An unhappy affair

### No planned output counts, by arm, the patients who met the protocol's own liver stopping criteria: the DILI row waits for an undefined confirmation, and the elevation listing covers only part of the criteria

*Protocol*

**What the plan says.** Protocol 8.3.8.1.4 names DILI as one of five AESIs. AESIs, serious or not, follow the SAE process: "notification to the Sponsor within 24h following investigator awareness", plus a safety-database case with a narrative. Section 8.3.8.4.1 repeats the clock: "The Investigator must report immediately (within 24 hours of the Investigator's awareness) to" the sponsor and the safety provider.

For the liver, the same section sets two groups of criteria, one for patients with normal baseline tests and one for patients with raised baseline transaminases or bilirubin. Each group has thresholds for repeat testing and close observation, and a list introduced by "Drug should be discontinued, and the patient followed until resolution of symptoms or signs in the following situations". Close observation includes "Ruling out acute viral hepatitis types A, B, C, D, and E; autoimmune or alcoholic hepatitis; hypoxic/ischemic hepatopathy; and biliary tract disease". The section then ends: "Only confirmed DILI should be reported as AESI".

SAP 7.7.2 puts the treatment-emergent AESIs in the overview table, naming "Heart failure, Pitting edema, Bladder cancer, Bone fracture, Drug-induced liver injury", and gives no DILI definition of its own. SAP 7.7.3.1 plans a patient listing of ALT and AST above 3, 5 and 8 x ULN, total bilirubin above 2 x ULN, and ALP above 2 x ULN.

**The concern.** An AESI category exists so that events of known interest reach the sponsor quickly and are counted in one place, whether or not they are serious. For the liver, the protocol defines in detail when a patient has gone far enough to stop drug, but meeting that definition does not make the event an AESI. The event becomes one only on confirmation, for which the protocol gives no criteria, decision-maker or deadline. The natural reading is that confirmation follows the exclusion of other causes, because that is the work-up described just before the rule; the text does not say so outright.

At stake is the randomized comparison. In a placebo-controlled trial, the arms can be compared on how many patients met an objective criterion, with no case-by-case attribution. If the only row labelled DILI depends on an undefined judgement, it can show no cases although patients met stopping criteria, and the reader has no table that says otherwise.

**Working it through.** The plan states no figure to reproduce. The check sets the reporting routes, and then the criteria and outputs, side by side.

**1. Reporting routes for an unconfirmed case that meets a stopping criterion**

The Dutch Grand Prix got off to a bad start when the mechanics arrived in the racing transporters the day before practice was due to begin and found that they could not get into the paddock as workmen were still building it. This was part of a huge facelift that Zandvoort was undergoing, for last year it lost its permit to hold the Grand Prix as the CSI decided that the safety requirements were not up to scratch. After a lot of haggling, agreement was reached, the money was raised, a 15-year lease was signed and the NAV, the Nederlands Autorensport Vereniging took over the whole project. In a matter of a few months the track was cleaned up, widened, resurfaced and completely lined with steel guard rails in direct contrast to the previous safety measures which had catch nets round most of the corners. On the fast back side of the circuit, after the East Tunnel bend, a new second gear corner was built, this corner dropping away slightly as it turned right and then running into an opening-out left-hand bend which provided a fast entry into the righthand sweep onto the finishing straight. The sand dunes had been cleared away from the edges of the track giving a wide run-off area at most places and bevelled curbs had been put in at a number of crucial points, but for the rest of the circuit the new tarmac merely butted up to the sand and soil edging. The pits had been moved back (for the third time now in Zandvoort's history) to give a wider pit lane, and the paddock was lengthened. The entry to the pits from the main straight was down a veritable tunnel of guard-rail, so that anyone allergic to steel must have felt very uncomfortable. As the surface of the circuit looked good, and the edges and safety measures looked all right everyone was tolerant of the fact that time had run out and the pits and paddock were not finished. Practice was due at 12.30 on Friday and the rain started to fall, and it went on raining all day. Some places are almost tolerable in the rain, but Zandvoort is not one of them for you are always conscious of the gloomy North Sea just behind the grandstand and the depressing wind that is always blowing makes rainy conditions really bad. Hunt in the Hesketh March and Stewart in the experimental Tyrrell were among the first to brave the elements, the wedge-nose on the side-radiator Tyrrell having less of a point at the front, with a protruding lower lip. Follmer would have liked to have joined in with his UOP-Shadow rebuilt after its Silverstone accident, but while the engine was being warmed up the camshaft driving belt broke, so that he never did get out in the rain, even though there were two sessions of practice. Under cover of the large tent attached to the side of the transporter the UOP mechanics were finishing off a brand new car with a completely new rear suspension on more orthodox lines than the normal Shadow layout. Instead of the integral lower wishbone and rearward running radius rod, there was now a simple wishbone locating the bottom of the upright and a separate radius arm running forwards, with a parallel one above it to the top of the upright. Although the car was worked on all day it never got running and the other team member, Oliver, was using his usual car, it having been straightened out after his Silverstone starting-line accident.